But given its location, the Gulf is in a good position to tackle such factors.

A study by Masdar found that the urban heating effect is inverted in the region, meaning Gulf cities are cooler than their surrounding landscape.

“No one can figure out why,” Mr Velegrinis said. “Masdar concluded this was happening because of the way we are vegetating the cities and this had a geo-engineering scenario on cities.”

As a result, central Dubai is up to 10°C cooler than its surroundings in the summer, and Doha 6°C cooler.

“City-making doesn’t have to be divorced from planetary ecology and health,” Mr Velegrinis said. “We need to restore that connection and accept that it’s all our responsibility.

How Abu Dhabi would be affected by rising sea levels.
How Abu Dhabi would be affected by rising sea levels.

“It’s really about designing future cities that are less divorced and stop seeing them separate to landscape and ecology.”

Dr Karim Bergaoui, climate and water modelling scientist at the International Centre for Biosaline Agriculture in Dubai, said that the climate change situation was reaching alarming levels.

“Decision-makers around the world must act to mitigate its causes,” Dr Bergaoui said. “The situation will only get worse if we do not start to take action to avoid depleting our resources and transforming the landscape of the world.

“It is worrying to see how much can go underwater with rising sea levels but there is still an opportunity for people to move away from such a scenario in our lifetime.”

Although the UAE is driving a huge surge in smart housing, the Sheikh Zayed Housing Programme said its projects in Dubai were safe from floods.

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Read more:

More sandstorms in summer and rain in winter, UAE climate change risk report predicts

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“It’s a very extreme scenario,” said Basem Al Namer, its director of engineering services.

“It’s always better to have a house inland. The issues that could happen are very far in the future but anything can happen.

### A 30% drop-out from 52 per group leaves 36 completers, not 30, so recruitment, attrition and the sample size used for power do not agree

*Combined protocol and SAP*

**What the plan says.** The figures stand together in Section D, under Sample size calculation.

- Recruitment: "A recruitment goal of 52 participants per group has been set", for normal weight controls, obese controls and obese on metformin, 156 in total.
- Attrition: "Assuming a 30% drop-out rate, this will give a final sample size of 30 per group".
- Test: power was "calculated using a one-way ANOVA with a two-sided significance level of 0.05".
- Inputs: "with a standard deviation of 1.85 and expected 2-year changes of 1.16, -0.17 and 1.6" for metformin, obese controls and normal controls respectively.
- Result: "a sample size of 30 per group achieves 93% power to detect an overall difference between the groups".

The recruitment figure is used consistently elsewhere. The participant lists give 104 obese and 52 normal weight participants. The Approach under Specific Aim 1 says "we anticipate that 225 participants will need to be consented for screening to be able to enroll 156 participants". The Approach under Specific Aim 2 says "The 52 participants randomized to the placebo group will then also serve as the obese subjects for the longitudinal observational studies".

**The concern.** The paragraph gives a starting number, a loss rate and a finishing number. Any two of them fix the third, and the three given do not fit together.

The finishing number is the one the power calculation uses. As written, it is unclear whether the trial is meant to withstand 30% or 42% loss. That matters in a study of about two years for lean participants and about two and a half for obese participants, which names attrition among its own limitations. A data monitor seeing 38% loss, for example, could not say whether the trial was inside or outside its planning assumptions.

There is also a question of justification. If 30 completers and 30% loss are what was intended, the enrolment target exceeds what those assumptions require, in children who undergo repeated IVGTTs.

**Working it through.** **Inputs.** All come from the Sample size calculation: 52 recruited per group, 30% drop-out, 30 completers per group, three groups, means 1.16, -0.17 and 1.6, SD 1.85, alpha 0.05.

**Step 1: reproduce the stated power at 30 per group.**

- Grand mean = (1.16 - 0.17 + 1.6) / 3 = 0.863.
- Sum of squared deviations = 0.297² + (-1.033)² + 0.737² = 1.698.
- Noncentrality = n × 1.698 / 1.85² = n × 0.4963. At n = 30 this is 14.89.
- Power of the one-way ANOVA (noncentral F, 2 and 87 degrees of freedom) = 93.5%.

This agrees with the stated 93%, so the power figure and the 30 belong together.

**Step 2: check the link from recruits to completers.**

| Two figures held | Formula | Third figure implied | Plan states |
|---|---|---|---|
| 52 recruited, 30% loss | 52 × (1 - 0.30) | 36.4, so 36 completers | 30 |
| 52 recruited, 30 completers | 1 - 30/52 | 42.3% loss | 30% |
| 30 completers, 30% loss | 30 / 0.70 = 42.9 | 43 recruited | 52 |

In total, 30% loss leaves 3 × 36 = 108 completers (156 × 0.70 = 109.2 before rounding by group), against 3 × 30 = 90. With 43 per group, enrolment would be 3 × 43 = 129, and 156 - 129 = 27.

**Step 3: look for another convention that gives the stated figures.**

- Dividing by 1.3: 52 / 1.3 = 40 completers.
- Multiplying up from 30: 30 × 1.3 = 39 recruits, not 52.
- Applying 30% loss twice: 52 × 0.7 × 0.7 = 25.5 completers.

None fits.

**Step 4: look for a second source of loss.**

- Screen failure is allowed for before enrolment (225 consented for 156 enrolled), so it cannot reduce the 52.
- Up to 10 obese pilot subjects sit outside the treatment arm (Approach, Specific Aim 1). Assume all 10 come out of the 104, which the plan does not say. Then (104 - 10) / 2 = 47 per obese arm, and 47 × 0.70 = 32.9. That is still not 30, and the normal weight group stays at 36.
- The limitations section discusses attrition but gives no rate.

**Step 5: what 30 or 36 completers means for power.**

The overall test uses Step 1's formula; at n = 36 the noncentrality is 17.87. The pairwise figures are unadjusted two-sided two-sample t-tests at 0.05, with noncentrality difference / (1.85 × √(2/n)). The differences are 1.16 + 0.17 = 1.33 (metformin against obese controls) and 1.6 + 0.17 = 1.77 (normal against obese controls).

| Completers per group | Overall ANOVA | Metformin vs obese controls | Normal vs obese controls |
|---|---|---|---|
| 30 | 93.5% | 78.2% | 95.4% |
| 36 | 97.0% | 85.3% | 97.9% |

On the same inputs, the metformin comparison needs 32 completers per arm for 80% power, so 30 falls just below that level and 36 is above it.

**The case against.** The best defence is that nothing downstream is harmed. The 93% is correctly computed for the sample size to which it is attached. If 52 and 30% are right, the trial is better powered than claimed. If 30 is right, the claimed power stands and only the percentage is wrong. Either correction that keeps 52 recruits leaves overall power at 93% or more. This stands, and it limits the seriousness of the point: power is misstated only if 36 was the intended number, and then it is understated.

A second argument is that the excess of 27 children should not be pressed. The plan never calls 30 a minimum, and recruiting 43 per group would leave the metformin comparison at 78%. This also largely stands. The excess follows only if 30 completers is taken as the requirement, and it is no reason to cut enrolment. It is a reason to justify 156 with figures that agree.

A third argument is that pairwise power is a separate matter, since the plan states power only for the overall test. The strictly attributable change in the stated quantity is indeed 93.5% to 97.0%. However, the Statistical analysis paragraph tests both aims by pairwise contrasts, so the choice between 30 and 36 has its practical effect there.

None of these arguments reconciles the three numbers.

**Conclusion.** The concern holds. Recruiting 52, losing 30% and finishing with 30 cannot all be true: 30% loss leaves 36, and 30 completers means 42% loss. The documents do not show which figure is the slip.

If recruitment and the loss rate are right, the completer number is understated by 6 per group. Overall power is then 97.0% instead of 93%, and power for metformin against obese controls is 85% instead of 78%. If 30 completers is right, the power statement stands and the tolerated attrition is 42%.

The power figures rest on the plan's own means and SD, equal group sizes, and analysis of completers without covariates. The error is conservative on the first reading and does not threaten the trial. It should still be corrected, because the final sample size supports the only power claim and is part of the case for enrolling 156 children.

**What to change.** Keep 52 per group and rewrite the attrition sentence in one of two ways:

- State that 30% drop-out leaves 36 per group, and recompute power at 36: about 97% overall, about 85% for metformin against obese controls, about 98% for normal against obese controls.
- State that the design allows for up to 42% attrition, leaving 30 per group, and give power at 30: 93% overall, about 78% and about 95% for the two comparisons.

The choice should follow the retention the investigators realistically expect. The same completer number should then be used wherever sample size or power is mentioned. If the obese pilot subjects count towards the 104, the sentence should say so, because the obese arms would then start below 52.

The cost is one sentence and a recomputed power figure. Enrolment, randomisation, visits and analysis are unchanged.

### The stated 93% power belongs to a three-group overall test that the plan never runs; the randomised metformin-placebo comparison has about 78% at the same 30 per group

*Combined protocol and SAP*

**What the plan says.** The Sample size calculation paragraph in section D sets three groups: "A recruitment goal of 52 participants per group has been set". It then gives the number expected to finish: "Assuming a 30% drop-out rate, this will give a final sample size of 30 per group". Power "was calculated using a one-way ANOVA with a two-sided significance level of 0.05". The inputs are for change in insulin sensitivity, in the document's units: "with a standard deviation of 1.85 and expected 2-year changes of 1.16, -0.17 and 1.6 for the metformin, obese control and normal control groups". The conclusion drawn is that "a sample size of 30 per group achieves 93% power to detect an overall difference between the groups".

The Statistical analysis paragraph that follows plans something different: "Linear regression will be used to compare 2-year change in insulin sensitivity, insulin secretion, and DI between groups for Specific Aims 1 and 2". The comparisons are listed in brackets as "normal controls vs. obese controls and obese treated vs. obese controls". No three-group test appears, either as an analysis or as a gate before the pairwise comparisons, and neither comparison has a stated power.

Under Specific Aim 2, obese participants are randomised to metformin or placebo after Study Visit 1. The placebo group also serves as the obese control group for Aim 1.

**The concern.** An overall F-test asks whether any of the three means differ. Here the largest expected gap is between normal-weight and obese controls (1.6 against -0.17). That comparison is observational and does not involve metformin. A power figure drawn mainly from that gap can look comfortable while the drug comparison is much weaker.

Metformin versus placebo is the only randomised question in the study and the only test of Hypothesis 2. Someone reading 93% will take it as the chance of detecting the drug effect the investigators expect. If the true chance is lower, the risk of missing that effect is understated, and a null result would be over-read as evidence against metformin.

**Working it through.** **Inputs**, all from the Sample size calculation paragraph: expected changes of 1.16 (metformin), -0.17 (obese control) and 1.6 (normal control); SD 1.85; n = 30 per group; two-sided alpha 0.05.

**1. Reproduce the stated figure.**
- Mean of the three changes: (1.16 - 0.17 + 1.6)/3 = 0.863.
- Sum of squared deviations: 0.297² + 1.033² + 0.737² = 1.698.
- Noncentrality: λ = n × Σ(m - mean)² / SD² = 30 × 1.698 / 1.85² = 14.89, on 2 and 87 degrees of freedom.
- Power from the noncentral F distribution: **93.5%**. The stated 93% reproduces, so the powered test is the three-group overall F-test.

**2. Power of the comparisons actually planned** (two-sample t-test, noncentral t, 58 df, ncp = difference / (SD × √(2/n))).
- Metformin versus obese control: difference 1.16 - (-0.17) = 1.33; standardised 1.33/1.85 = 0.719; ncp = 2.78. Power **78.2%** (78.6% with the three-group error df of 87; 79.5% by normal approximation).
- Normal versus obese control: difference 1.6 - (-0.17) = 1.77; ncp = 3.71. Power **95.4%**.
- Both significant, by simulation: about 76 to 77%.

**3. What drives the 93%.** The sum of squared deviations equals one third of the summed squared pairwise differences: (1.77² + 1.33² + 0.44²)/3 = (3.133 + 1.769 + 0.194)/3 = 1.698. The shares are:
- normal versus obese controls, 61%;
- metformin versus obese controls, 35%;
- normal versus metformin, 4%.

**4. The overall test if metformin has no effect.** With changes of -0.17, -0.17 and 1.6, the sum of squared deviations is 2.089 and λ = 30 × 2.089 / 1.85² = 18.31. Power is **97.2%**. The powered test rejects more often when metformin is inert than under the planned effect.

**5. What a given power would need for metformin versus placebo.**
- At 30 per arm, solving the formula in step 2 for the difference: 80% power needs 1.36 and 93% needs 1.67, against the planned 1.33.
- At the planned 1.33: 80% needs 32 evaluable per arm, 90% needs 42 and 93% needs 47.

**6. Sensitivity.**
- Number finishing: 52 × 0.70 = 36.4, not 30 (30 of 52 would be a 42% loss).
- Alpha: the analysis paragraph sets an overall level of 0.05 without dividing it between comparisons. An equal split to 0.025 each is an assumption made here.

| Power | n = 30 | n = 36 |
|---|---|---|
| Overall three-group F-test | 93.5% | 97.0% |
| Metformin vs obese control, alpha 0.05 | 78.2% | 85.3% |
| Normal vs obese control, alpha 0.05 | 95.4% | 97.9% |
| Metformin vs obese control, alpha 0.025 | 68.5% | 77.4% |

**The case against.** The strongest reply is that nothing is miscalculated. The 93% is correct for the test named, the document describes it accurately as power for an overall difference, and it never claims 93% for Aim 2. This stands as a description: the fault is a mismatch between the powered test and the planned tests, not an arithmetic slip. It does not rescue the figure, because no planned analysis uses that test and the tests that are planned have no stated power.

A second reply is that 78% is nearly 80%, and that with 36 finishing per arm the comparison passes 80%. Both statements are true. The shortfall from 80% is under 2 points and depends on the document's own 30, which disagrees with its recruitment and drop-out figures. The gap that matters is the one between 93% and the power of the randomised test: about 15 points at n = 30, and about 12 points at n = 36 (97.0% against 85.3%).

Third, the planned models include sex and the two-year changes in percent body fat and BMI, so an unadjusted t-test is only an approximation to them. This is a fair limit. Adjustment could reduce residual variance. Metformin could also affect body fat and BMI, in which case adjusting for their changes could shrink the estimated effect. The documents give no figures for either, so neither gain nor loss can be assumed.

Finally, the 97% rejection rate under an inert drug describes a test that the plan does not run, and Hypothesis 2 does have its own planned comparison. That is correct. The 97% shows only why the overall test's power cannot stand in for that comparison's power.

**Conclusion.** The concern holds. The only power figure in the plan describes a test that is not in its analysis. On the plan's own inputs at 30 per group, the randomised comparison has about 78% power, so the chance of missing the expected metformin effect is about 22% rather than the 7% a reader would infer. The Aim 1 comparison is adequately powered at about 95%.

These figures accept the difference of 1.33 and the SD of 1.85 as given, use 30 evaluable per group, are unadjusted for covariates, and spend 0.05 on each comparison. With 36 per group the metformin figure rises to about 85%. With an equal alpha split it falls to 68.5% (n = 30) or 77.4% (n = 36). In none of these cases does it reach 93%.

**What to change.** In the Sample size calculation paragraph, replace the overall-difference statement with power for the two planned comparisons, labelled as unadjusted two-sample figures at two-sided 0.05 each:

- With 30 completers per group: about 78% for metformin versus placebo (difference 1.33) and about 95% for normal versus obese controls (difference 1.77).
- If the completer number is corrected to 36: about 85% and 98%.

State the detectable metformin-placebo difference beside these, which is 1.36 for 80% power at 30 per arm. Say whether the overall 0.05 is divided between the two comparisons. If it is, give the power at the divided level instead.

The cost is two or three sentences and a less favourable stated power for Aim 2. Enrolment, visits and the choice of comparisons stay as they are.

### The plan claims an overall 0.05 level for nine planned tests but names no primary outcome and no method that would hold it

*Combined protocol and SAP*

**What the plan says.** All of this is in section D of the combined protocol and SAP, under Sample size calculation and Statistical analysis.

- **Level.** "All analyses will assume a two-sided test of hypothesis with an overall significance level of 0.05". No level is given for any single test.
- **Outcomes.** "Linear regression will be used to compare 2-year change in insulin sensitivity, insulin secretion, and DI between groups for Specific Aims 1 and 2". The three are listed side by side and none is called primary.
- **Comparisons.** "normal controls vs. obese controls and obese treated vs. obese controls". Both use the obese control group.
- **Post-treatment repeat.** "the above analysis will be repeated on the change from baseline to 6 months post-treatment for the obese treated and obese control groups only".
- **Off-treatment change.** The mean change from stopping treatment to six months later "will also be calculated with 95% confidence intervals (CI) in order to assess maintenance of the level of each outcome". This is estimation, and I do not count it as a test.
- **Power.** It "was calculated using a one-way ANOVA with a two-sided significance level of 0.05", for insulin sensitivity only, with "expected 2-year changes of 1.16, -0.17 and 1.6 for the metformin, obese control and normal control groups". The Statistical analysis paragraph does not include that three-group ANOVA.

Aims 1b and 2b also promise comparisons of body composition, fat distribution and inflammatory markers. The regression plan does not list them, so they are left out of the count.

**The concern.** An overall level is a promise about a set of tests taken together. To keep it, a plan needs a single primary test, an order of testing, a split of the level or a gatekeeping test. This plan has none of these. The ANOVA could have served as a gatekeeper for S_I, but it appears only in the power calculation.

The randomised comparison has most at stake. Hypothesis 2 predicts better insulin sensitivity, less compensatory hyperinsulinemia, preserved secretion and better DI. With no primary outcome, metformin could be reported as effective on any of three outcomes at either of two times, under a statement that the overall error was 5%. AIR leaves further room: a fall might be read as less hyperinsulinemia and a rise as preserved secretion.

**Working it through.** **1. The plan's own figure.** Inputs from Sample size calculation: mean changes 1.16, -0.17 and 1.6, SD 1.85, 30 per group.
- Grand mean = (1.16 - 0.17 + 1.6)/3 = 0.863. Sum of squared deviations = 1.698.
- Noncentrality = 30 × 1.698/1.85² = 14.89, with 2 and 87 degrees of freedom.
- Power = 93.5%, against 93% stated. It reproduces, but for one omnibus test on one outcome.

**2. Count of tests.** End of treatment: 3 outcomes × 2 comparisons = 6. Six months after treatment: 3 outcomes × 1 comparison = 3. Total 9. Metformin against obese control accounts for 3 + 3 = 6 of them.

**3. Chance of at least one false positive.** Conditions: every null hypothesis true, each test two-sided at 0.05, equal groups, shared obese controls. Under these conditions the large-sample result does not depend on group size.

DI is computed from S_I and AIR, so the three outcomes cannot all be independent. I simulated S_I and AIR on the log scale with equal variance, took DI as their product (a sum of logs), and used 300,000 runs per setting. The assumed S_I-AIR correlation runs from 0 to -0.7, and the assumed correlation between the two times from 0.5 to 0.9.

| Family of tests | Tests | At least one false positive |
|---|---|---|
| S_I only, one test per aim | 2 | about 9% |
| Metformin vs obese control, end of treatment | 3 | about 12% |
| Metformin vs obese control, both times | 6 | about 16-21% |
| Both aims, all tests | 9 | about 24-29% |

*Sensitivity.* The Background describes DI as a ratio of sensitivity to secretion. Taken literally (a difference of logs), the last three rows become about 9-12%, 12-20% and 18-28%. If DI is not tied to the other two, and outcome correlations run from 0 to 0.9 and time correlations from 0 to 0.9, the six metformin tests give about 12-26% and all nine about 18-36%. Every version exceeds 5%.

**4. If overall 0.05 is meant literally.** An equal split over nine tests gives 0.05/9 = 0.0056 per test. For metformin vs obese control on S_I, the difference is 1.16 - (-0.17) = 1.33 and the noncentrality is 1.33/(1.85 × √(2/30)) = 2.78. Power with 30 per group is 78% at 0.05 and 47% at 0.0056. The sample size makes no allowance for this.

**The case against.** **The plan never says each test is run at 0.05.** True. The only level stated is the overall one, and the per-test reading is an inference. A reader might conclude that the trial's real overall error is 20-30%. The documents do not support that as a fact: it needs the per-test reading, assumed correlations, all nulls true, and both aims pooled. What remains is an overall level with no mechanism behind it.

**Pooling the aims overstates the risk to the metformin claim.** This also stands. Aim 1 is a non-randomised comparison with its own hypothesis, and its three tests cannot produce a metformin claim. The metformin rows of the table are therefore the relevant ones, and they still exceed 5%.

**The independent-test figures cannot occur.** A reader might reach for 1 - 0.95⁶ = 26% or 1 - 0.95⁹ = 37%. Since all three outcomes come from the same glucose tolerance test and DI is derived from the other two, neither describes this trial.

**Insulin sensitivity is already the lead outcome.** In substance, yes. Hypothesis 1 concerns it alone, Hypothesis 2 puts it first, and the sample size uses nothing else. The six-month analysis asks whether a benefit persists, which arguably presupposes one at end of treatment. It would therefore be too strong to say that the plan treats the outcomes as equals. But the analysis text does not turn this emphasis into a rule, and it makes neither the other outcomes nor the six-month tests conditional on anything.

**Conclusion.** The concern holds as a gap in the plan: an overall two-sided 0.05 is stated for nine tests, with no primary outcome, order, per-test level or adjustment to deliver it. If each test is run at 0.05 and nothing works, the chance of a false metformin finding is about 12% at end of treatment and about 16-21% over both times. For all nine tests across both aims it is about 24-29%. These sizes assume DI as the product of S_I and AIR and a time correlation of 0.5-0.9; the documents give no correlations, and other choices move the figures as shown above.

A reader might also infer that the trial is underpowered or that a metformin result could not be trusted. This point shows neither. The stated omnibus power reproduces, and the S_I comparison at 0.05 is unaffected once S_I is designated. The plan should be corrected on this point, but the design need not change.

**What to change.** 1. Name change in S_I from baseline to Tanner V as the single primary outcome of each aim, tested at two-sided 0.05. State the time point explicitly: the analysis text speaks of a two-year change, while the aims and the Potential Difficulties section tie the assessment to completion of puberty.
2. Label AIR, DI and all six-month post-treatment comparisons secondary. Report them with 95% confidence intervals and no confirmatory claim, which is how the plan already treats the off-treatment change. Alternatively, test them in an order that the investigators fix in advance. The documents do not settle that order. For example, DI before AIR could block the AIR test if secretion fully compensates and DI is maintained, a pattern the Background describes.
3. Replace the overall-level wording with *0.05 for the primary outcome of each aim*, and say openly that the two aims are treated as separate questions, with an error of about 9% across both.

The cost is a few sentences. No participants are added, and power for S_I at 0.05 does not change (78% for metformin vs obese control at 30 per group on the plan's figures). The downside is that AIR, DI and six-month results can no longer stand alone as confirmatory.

“We also take into consideration earthquakes when we build our houses, even if we don’t have many of them in the UAE.”

Dubai works towards better air quality by 2021

Dubai is on a mission to record good air quality for 90 per cent of the year – up from 86 per cent annually today – by 2021.

The municipality plans to have seven mobile air-monitoring stations by 2020 to capture more accurate data in hourly and daily trends of pollution.

These will be on the Palm Jumeirah, Al Qusais, Muhaisnah, Rashidiyah, Al Wasl, Al Quoz and Dubai Investment Park.

“It will allow real-time responding for emergency cases,” said Khaldoon Al Daraji, first environment safety officer at the municipality.

“We’re in a good position except for the cases that are out of our hands, such as sandstorms.

“Sandstorms are our main concern because the UAE is just a receiver.

“The hotspots are Iran, Saudi Arabia and southern Iraq, but we’re working hard with the region to reduce the cycle of sandstorm generation.”

Mr Al Daraji said monitoring as it stood covered 47 per cent of Dubai.

There are 12 fixed stations in the emirate, but Dubai also receives information from monitors belonging to other entities.

“There are 25 stations in total,” Mr Al Daraji said.

“We added new technology and equipment used for the first time for the detection of heavy metals.

“A hundred parameters can be detected but we want to expand it to make sure that the data captured can allow a baseline study in some areas to ensure they are well positioned.”